Examining Where ‘Barbie’ Fits In Greta Gerwig’s Filmography

When the news broke that Greta Gerwig’s next directorial endeavor would be 2023’s Barbie, people didn’t know what to think. Will it be a movie for kids, with camp classic potential? Or will it be a biting takedown of eurocentric beauty standards, compulsory heterosexuality, and everything Barbie is shorthand for?

Well, probably neither.

Few know what to expect from the script Gerwig co-wrote with Noah Baumbach. But that shouldn’t be surprising. A brief examination of Gerwig’s career illuminates the reasons Barbie is a logical next step for the mumblecore darling turned Oscar nominee.

Lady Bird (2017) follows Christine “Lady Bird” McPherson (Saoirse Ronan) through her final year of high school, as she clashes with a mother (Laurie Metcalf) who begs her to be “the best version of herself.” It’s a potent bildungsroman, a coming-of-age story distilled to the final year of Lady Bird’s childhood. We see Sacramento, Gerwig’s hometown, through Lady Bird’s reticent lens. Lady Bird, absent a real creative outlet, chooses to invent and reinvent herself instead. Gerwig, in her solo directorial debut after years co-starring, co-writing, and co-directing, reinvents herself, too.

In Little Women, Gerwig puts Saoirse Ronan in a different context but with a similar framework. Now, she’s Jo March, living through a künstlerroman (or “artist’s novel”). Gerwig emphasizes Jo’s journey of creative maturity by introducing her as a struggling author and easing into the romantic storyline via flashback – a tactic she felt necessary but difficult to explain when she pitched the idea to studios. Throughout, Jo struggles with what kind of writer she wants to be. Does she write schlocky shock stories she’s too ashamed to publish under her real name? Or does she write “jolly tales” like Louisa May Alcott herself, stories of mailboxes in the forest and plays in the living room, stories from her own life?

Alcott’s original novel is ultimately more preoccupied with the romantic prospects of its little women than with Jo’s publishing career. Only minutes into Gerwig’s movie, Jo’s publisher, Mr. Dashwood (Tracy Letts), makes an explicit acknowledgment that any female characters need to wind up “married by the end, or dead, either way.” Even in Gerwig’s adaptation, all four of the March sisters are resigned to this fate (RIP Beth). But Gerwig’s use of dual timelines allows her to create a clean split at the end. She gives Jo a husband and a book, in a metatextual move that shows Jo cradling Little Women in the final frame. It’s a concrete step into adult life, and creative life, that echoes what Gerwig has accomplished in the film. Gerwig bet on her unlikely artistic ambitions and won, releasing a box office hit and reaping critical accolades.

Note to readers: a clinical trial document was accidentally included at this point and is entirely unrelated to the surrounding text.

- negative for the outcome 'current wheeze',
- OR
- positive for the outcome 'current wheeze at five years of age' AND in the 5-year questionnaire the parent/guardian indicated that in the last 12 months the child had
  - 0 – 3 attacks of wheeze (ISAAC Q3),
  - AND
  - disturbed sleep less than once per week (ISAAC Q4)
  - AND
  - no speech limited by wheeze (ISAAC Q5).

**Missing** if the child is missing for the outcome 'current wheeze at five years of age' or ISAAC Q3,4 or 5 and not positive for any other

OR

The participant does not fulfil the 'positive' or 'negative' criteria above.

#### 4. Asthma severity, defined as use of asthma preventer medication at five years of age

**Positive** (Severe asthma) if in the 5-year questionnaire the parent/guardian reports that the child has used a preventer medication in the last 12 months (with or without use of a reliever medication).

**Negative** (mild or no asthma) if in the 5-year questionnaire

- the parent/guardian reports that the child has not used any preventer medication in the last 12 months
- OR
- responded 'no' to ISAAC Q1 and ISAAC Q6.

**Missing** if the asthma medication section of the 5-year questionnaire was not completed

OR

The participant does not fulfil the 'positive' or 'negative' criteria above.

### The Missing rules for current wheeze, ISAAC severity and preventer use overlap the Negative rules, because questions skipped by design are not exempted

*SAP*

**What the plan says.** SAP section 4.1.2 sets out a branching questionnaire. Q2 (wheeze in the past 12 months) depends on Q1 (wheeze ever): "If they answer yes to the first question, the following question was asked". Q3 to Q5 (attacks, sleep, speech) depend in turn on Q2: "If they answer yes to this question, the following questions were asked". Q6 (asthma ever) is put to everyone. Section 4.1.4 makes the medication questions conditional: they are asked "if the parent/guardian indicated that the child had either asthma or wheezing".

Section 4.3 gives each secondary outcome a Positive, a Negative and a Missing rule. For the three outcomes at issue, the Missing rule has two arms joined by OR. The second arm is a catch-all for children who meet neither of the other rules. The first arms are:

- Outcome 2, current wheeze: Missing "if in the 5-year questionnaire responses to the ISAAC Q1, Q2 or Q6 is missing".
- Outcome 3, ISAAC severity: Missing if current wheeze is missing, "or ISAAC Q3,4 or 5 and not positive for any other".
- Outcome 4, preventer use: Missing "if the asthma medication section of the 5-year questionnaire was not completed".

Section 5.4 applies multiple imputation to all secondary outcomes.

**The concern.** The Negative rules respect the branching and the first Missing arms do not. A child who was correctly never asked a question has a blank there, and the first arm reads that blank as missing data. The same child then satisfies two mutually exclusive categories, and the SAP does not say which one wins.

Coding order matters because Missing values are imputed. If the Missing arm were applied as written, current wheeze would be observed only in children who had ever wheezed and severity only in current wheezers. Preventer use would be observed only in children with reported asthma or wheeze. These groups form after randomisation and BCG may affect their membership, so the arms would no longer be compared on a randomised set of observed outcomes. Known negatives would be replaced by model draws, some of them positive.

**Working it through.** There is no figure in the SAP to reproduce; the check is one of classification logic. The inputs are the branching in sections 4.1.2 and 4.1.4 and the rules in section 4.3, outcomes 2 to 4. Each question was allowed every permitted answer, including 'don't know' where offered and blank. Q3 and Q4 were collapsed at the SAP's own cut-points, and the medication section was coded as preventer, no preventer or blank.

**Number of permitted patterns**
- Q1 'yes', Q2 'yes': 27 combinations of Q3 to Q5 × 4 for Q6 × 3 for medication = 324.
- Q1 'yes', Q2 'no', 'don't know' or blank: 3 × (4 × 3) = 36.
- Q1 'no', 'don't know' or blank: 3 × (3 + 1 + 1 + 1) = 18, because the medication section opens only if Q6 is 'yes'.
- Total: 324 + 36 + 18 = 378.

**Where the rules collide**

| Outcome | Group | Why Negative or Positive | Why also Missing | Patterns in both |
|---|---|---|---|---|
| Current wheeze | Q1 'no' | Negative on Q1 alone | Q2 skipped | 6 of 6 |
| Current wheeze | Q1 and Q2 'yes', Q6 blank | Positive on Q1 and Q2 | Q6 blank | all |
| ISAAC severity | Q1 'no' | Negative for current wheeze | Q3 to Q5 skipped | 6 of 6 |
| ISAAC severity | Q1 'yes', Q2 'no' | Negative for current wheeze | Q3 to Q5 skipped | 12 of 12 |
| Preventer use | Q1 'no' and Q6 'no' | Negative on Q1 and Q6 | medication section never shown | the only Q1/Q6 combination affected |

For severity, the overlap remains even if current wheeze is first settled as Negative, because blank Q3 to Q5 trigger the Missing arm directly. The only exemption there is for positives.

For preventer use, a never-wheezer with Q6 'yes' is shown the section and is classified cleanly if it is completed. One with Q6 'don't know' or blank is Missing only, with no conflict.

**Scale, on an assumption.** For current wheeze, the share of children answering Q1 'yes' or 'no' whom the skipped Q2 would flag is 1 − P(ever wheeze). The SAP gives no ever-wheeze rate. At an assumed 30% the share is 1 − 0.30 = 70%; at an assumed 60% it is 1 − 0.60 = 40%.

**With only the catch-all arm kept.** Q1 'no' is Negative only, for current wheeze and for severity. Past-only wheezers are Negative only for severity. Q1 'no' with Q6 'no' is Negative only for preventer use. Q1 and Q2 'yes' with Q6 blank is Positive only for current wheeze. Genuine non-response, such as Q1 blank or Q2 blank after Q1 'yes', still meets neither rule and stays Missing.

Now that Gerwig’s interrogated the idea of adolescence, and of creative adolescence, she’s ready for womanhood, and that’s Barbie. The Barbie trailer embraces this. Amid the 2001: A Space Odyssey homage and “Thus Spoke Zarathustra” needle drop, it’s easy to miss the voiceover. “But the dolls were always and forever baby dolls,” the narration booms, “until…”

Then she appears. Barbie (Margot Robbie). Unlike Lady Bird and Jo March, Barbie emerges as a woman fully formed. Barbie might be a child’s toy, but Gerwig is explicitly rewriting Kubrick’s “Dawn of Man” sequence as the dawn of woman. And unlike Lady Bird, who barely left Sacramento before going to college, or Jo, who fought tooth and nail for her career as a writer, Barbie has options, which opens up the directions for her storyline.

Mattel boasts their golden girl has held over 200 careers, including a surgeon, aerobics instructor, matador, beekeeper, cowgirl, dolphin trainer, president, Avon lady, and several different jobs that fall under the heading “cashier.” Based on the trailer and early information about the film, we can expect lots of Barbies and lots of Kens working lots of jobs. It’s not clear how this “gig economy” shows up in the movie. But if rumors are correct, Robbie’s character is forced to leave Barbieland because of her “imperfections.” That hints there’s a major economic question at stake here. What does a woman do when she’s incapable of the one thing she was created for: being perfect?

Gerwig’s films have explicitly centered around the economic aspects of feminism, so it’s logical to expect Barbie will, too. Lady Bird is in constant friction with her mother about the cost of college, and the cost of living. Jo March writes what will sell. Her sister Amy, a would-be artist, resents the economic necessity of her marriage, while her eldest sister Meg doesn’t even attempt a creative life. She marries young and ends up poor anyway (again, RIP Beth, who didn’t have to deal with this). If Barbie provides any capitalist critique, it will likely lie where it does in all Gerwig’s films: at the intersection of income and identity.

The most interesting element of Barbie could be the way Gerwig uses it to examine herself. There’s precedent here, too. When Lady Bird writes a college essay, one of her teachers, Sister Sarah Joan (Lois Smith) comments on how much Lady Bird clearly loves Sacramento. When she balks, Sister Sarah Joan asks her if “love and attention” are the same thing, casting Gerwig’s tracking shots of her hometown in a new light. Viewers feel the dual presence of Gerwig and Alcott throughout Little Women. We have Alcott’s Jo, who ends her story kissing a man, and we have Gerwig’s Jo, who ends her story as the auteur.

The question now is how Gerwig will manifest herself in Barbie. Will we see Gerwig, through Barbie, exploring her multifaceted creativity – actress, writer, producer, director? Or is Barbie a gentle rebuke to the fandom machine that has elevated Gerwig to iconic, mononymic status? We’ll know soon enough.